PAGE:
I was reading SFX magazine today and apparently, James Cameron is going to future-proof the next two instalments of Avatar so they will still be ahead of all the rest technically.
Now it may be because I only watched Avatar last week, in 2D at home on the telly, but what impressed me wasn't the technical part. Yes, the visuals were pretty and the world was big and shiny, but I wasn't bowled over. Like most reviewers, I was incredibly underwhelmed by the 'dances with smurfs' plot line. A nice enough flick, but hardly the future of film.
What I liked were the details of the environment. This movie, combined with my imagination full of a Peter Hamilton reading marathon I recently completed, makes for a fascinating world which I wish they'd explore in future films. The corporation exploiting Pandora for financial gain - including the military trappings, cool armoured suits and insidious plots to either ingratiate the natives or cow them into submission - reminded me of Fallen Dragon, a great early Hamilton. While in Avatar, the corporation is simply shoved into the 'baddy' slot of a simplistic nature=good, capitalism=bad setup, in Hamilton's book, they have another side to them. Hamilton's corporation uses a capitalist method to achieve the humanist goal of improving the human condition. Whether those goals justify the means is left open to interpretation.
How about showing us the more human side of the corporation in Avatar as well? Why are they mining unobtainium? Perhaps it is needed to provide resources to an overcrowded and miserable planet Earth. Perhaps they use it to build ftl engines to start an era of expansion and progress. Clearly, the world they are from is far from perfect. For example, the treatment Jake needs to repair his legs exists, but is not available to all. But perhaps the economic benefit of unobtainium would actually improve the living conditions for all humans. We don't know this, but there's two whole films in which we might find out.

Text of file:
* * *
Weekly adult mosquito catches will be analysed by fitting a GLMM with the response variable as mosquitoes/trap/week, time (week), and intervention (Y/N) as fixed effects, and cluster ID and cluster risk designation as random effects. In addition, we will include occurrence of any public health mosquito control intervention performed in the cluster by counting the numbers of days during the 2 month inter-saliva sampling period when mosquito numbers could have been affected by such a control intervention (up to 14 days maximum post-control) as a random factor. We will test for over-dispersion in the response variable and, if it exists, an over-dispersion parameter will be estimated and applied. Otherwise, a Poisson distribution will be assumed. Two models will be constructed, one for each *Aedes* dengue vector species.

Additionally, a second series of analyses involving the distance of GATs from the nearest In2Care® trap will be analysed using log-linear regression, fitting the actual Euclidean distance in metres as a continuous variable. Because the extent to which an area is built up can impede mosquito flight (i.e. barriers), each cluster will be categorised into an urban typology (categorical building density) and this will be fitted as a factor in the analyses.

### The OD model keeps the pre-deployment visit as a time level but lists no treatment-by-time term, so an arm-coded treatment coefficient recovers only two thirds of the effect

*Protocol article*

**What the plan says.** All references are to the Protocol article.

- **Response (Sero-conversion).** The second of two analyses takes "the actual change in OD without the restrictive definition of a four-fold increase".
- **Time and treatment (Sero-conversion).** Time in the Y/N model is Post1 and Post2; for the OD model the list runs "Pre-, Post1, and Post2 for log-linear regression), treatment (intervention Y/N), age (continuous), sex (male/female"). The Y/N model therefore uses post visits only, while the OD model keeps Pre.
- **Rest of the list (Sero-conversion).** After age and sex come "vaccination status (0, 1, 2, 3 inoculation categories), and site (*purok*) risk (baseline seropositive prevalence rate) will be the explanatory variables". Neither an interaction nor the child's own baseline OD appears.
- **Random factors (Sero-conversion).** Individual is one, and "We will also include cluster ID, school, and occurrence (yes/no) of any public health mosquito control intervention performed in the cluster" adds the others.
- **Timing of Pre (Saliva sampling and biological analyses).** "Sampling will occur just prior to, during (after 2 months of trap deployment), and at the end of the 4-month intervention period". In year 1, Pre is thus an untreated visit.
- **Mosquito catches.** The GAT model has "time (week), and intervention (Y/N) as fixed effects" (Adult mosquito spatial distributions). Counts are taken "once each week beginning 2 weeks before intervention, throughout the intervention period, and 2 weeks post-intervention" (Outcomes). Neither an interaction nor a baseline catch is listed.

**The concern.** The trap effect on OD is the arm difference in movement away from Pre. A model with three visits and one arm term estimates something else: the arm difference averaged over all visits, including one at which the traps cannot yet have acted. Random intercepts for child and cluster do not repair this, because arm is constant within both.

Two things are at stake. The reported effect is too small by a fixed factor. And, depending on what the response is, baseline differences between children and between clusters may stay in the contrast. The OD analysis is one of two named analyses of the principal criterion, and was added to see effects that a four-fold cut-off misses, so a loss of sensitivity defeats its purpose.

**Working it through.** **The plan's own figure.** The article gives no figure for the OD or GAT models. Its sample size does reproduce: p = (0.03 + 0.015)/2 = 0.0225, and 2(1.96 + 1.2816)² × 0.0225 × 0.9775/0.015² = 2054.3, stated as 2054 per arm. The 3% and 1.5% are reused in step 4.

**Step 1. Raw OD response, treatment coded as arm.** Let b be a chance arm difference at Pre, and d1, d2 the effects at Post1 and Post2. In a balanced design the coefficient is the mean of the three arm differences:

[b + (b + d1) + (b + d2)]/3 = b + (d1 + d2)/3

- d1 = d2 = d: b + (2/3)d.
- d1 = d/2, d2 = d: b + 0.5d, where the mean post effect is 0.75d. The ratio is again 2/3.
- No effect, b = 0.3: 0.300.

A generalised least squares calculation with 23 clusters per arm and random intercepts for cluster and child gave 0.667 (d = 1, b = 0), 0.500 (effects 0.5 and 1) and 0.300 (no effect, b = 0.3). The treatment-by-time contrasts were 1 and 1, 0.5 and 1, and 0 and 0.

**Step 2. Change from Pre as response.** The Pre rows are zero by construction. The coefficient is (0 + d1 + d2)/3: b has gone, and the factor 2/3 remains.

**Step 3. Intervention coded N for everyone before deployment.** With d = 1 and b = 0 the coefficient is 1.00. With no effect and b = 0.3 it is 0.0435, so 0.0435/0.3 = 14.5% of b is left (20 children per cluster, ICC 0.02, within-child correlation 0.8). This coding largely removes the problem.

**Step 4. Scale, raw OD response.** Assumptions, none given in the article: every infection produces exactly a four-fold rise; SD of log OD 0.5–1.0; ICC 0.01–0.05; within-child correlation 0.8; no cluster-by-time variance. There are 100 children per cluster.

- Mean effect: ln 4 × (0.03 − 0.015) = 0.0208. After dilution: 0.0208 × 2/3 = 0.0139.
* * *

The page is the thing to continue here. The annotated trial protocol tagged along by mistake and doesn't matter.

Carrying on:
In Fallen Dragon a completely alien being with huge reserves of intergalactic knowledge encounters people and adapts its own and human technology to fight off the threat posed by the returning invading corporation. In Avatar the scene is set for a similar development. A human element has been introduced to the mother tree on Pandora, and if that planet has any sense, it will prepare itself for the return of the corporation with even more impressive military force than those uber-cool armour suits.
I'm interested in seeing what Pandora is capable of. Is the planet as a whole sentient, or is it a network more like 'the internet' with no particular goals or will of it's own? Is all communication 'wired' through the connecting plugs found on most creatures and plants or is there some kind of wireless connection as well? How aware is Pandora of what goes on on the surface? Given the response of nature during the final battle, it would seem there is a form of sentience or direction to Pandora, but it was not something even the Na'vi had seen before. Perhaps human elements like free will, adaptability, a scientific mind, bravery, or a sense of discovery entered the fairly stable but stagnant planet 'mind' as a result of the downloading of Grace and Jake? How much more might it change? How powerful is it? What are it's weaknesses?
What's very important is that this all-natural environment is not portrayed simplistically as entirely good and filled with noble but misunderstood savages. Even the scary predators were only hated by the human invaders because they had no 'understanding' of the way of life on Pandora. What rubbish. Tribal societies are no nobler than any other. Nature isn't moral at all. Plenty of things are not good about life on Pandora. For example there seems to be a rigid inescapable social structure. Let's see some of the limitations and downsides as well. If this film is meant to be future-proof, it better become a lot more morally ambiguous and interesting, besides being visually stunning.